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A New Model of Chronic Mycobacterium abscessus Lung Infection in Immunocompetent Mice

Alternative and Experimental Therapies of Mycobacterium abscessus Infections

by 1 and 2,*
Pediatric Infectious Diseases Unit, The Ruth Rappaport Children’s Hospital, Rambam Health-Care Campus, Haifa 31096, Israel
Koret School of Veterinary Medicine, The Robert H. Smith Faculty of Agriculture, Food and Environment, The Hebrew University of Jerusalem, Rehovot 76100, Israel
Author to whom correspondence should be addressed.
Int. J. Mol. Sci. 2020, 21(18), 6793;
Received: 11 August 2020 / Revised: 13 September 2020 / Accepted: 14 September 2020 / Published: 16 September 2020
(This article belongs to the Special Issue New Drugs and Novel Strategies against Nontuberculous Mycobacteria)
Mycobacterium abscessus is a non-tuberculous mycobacterium notoriously known for causing severe, chronic infections. Treatment of these infections is challenging due to either intrinsic or acquired resistance of M. abscessus to multiple antibiotics. Despite prolonged poly-antimicrobial therapy, treatment of M. abscessus infections often fails, leading to progressive morbidity and eventual mortality. Great research efforts are invested in finding new therapeutic options for M. abscessus. Clofazimine and rifabutin are known anti-mycobacterial antibiotics, repurposed for use against M. abscessus. Novel antimicrobials active against M. abscessus include delamanid, pretomanid and PIPD1 and the recently approved beta-lactamase inhibitors avibactam, relebactam and vaborbactam. Previously unused antimicrobial combinations, e.g. vancomycin–clarithromycin and dual beta-lactam therapy, have been shown to have synergistic effect against M. abscessus in experimental models, suggesting their possible use in multiple-drug regimens. Finally, engineered phage therapy has been reported to be clinically successful in a severe case of disseminated M. abscessus infection. While many of these experimental therapeutics have shown activity against M. abscessus in vitro, as well as in intracellular and/or animal models, most have little if any evidence of effect in human infections. Clinical studies of M. abscesssus treatments are needed to reliably determine the value of their incorporation in therapeutic regimens. View Full-Text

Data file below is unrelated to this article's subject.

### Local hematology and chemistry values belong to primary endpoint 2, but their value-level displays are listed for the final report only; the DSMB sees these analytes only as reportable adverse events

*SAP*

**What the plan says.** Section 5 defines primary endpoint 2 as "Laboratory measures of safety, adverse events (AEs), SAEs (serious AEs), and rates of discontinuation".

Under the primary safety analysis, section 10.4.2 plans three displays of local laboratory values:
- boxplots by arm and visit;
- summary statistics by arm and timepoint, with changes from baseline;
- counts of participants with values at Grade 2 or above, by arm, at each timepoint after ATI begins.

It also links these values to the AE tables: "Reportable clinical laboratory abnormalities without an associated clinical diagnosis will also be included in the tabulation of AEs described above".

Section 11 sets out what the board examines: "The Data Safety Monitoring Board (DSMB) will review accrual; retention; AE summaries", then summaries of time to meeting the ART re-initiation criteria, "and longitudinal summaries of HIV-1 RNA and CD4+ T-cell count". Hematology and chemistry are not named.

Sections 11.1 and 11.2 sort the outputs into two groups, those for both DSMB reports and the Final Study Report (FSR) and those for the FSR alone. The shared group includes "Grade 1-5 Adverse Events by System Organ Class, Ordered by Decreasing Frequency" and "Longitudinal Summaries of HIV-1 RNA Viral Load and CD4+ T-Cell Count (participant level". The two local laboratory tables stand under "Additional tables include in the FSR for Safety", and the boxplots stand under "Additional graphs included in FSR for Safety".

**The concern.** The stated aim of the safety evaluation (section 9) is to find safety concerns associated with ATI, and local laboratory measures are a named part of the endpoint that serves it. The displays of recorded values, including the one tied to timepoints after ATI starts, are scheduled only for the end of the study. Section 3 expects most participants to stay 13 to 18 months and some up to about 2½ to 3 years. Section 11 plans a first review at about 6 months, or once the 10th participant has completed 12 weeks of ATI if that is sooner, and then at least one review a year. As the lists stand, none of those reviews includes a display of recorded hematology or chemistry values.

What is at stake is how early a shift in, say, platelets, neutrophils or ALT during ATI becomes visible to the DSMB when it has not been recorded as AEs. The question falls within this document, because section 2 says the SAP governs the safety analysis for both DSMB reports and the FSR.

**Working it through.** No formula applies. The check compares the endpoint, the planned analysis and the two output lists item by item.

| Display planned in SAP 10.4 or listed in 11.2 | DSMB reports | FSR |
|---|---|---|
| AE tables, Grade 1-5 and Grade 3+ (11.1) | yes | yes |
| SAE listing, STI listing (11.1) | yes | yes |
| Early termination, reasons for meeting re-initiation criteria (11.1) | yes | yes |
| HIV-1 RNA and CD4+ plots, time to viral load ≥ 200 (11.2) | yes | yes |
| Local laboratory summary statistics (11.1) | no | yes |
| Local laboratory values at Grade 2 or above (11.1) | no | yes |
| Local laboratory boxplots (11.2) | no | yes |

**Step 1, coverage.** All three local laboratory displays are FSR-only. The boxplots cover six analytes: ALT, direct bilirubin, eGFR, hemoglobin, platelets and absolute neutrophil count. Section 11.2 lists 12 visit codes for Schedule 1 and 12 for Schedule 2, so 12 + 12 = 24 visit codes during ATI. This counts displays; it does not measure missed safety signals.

Keywords: Mycobacterium abscessus; drug treatment; experimental therapy; review Mycobacterium abscessus; drug treatment; experimental therapy; review
MDPI and ACS Style

Meir, M.; Barkan, D. Alternative and Experimental Therapies of Mycobacterium abscessus Infections. Int. J. Mol. Sci. 2020, 21, 6793.

AMA Style

Meir M, Barkan D. Alternative and Experimental Therapies of Mycobacterium abscessus Infections. International Journal of Molecular Sciences. 2020; 21(18):6793.

Chicago/Turabian Style

Meir, Michal, and Daniel Barkan. 2020. "Alternative and Experimental Therapies of Mycobacterium abscessus Infections" International Journal of Molecular Sciences 21, no. 18: 6793.

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